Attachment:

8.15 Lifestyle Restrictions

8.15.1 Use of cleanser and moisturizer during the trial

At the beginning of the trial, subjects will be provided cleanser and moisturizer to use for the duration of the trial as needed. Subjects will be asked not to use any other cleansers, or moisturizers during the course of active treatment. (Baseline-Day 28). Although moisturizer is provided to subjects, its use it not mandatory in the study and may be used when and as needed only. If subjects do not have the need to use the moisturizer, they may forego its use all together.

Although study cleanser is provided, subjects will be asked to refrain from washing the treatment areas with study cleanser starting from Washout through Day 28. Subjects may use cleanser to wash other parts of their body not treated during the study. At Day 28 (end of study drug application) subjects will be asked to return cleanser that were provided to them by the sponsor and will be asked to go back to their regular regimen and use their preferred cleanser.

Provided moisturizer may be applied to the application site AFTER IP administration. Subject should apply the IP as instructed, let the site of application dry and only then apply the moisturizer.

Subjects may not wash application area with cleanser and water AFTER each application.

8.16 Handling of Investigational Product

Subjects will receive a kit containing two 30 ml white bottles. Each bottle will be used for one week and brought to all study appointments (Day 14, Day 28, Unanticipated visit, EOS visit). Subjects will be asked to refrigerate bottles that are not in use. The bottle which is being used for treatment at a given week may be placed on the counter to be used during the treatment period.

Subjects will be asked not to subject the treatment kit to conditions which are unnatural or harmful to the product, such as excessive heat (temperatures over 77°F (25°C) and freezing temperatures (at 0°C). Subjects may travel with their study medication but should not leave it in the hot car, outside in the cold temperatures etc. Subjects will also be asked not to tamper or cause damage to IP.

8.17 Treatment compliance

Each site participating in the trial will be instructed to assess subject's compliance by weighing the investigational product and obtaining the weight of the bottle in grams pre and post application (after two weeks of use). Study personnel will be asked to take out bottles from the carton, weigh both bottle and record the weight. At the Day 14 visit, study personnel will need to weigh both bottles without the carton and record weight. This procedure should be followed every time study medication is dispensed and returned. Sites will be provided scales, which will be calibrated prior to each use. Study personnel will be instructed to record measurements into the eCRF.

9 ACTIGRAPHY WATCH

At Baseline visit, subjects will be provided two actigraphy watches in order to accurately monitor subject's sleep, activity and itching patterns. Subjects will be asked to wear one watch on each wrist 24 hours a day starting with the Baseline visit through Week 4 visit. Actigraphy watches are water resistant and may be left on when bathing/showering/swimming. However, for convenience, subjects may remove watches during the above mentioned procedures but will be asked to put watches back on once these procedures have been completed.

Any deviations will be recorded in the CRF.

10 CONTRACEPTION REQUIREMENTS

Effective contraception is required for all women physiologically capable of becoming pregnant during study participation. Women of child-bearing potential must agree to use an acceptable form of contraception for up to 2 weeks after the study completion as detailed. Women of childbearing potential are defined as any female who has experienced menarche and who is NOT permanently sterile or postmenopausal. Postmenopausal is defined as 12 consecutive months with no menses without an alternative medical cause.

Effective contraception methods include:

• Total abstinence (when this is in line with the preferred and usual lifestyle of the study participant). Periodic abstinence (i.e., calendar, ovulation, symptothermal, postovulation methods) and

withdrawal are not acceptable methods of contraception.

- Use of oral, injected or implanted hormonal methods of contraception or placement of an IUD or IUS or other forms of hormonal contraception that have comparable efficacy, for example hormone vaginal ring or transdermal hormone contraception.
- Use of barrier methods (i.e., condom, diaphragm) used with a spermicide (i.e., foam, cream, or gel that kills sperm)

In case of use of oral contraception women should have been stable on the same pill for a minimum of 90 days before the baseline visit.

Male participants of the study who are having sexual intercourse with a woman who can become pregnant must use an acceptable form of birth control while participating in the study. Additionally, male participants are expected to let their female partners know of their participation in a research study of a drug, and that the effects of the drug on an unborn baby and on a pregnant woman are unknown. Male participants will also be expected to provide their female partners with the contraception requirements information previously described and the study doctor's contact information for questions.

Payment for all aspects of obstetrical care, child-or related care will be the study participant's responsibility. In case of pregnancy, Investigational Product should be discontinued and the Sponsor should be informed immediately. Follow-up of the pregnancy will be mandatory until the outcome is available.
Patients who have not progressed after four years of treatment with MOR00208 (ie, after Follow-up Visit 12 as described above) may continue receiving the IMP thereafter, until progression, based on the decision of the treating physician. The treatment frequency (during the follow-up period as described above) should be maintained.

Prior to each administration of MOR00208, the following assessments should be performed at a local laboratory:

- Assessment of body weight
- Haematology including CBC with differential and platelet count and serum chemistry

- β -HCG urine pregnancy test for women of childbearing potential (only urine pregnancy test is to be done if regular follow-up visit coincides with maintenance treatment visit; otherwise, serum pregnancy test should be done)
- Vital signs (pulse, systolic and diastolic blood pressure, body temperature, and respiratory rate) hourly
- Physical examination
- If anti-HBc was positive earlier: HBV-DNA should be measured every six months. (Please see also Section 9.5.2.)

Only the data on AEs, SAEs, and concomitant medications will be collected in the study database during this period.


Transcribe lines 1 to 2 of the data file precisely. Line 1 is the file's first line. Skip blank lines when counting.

8.15 Lifestyle Restrictions

8.15.1 Use of cleanser and moisturizer during the trial